Kubecf provides two mechanisms for customization during development (and maybe by operators ?):
.Values.operations.customof the chart is a list of names for kube configmaps containing the texts of the ops files to apply beyond the ops files from the chart itself.
Note that we are talking here about a yaml structure whose
data.opsproperty is a text block holding the yaml structure of an ops file.
There is no tooling to help the writer with the ensuing quoting hell.
Note further that the resulting config maps have to be applied, i.e. uploaded into the kube cluster before deploying the kubecf helm chart with its modified values.yaml.
kubectl applythe object below
```yaml --- apiVersion: v1 kind: ConfigMap metadata: name: configmap_name data: ops: |- some_random_ops ```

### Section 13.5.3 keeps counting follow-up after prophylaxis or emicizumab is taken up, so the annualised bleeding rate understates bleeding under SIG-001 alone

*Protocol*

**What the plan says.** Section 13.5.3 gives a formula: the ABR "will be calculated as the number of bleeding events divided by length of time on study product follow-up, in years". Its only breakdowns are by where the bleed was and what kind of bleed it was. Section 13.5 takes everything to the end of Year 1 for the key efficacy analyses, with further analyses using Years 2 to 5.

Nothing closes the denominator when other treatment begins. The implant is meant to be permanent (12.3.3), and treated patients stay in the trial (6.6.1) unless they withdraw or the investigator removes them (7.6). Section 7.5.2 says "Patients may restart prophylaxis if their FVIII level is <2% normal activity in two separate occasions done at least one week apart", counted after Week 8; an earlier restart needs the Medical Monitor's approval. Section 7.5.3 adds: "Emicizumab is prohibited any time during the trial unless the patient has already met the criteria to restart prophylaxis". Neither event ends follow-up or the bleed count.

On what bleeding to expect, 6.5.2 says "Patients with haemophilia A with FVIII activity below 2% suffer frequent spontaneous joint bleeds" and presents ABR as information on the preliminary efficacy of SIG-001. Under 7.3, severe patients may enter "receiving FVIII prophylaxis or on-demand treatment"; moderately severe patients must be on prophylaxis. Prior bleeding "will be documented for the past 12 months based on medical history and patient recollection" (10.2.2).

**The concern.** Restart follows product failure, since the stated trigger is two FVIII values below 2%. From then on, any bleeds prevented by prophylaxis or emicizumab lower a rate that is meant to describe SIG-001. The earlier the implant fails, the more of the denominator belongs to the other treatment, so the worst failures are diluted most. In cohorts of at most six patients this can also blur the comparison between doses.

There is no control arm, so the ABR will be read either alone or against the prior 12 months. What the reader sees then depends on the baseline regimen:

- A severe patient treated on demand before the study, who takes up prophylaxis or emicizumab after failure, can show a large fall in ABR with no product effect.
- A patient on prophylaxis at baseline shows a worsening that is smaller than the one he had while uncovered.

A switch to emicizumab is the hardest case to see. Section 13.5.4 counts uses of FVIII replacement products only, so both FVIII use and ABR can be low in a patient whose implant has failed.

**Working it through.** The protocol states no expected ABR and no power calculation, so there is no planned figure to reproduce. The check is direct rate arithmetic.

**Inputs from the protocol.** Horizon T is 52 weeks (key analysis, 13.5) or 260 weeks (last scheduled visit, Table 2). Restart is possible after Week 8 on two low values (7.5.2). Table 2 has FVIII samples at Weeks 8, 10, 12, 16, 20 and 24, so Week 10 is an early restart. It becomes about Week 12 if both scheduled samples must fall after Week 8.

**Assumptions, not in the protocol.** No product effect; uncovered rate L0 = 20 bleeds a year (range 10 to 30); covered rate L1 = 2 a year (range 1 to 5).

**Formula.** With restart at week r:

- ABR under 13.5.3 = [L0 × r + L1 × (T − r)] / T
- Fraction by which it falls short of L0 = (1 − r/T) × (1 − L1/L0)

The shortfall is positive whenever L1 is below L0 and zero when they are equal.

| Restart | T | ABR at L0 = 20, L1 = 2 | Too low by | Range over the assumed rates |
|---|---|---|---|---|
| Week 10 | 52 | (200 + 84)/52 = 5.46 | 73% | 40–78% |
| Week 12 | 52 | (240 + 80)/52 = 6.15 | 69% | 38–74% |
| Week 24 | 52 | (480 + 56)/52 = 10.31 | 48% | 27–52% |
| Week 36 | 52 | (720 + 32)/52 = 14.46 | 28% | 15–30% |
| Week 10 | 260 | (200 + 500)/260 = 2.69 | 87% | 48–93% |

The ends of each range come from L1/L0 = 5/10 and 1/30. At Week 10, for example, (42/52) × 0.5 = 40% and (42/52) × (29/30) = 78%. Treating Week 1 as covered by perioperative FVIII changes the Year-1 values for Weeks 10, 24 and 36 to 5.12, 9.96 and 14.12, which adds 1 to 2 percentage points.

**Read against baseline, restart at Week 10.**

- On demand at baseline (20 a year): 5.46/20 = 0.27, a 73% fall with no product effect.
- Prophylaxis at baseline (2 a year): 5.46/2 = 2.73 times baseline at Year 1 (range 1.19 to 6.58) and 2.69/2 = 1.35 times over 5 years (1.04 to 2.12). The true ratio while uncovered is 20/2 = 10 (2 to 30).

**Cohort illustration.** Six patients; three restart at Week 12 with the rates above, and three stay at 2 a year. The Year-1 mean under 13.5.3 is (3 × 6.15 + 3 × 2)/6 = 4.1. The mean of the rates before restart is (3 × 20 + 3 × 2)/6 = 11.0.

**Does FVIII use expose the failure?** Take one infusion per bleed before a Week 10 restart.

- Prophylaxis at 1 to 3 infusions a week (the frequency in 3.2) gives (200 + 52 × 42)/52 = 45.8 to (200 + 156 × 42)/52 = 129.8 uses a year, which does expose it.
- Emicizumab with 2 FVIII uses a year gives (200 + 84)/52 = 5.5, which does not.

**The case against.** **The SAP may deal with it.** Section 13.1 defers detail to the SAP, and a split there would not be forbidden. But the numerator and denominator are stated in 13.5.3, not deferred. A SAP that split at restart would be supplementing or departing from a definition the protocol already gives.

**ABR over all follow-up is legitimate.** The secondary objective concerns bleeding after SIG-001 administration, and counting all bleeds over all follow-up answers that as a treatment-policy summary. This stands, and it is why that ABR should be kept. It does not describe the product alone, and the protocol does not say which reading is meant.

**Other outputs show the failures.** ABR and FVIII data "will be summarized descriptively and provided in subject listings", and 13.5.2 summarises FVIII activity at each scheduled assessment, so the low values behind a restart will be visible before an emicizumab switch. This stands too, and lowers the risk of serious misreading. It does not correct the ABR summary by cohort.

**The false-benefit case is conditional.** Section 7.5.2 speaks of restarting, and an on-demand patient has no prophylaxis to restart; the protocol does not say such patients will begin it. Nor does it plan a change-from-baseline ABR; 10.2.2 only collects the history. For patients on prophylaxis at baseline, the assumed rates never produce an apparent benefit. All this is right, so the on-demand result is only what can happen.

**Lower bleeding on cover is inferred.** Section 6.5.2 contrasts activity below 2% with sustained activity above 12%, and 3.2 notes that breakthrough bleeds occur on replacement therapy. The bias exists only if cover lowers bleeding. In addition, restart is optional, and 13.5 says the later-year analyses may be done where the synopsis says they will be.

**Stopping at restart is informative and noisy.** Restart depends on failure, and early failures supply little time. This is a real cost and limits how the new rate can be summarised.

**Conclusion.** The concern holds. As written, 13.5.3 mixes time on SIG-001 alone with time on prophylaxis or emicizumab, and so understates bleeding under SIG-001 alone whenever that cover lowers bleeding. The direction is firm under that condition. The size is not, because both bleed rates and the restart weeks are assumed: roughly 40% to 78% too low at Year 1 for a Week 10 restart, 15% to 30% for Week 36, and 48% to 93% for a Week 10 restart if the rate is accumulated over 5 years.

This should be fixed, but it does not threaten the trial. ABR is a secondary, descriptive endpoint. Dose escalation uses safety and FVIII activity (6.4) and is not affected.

and then use
```yaml operations: custom: - configmap_name ```
in the values.yaml (or an equivalent
--setoption) as part of a kubecf deployment to include that ops file in the deployment.
The [BOSH Development Workflow] is an example of its use.
[BOSH Development Workflow]: bosh-release-development.md
The second mechanism allows the specification of any custom BOSH property for any instancegroup and job therein.
```yaml properties: instance-group-name: job-name: some-property: some-value ```
in the values.yaml for the kubecf chart causes the chart to generate and use an ops file which applies the assignment of
some-propertyto the specified instance group and job during deployment.
An example of its use in Kubecf is limiting the set of test suites executed by the CF acceptance tests.
Both forms of customization assume a great deal of familiarity on the part of the developer and/or operator with the BOSH releases, instance groups and jobs underlying the CF deployment manifest, i.e. which properties exist, what changes to them mean and how they affect the system.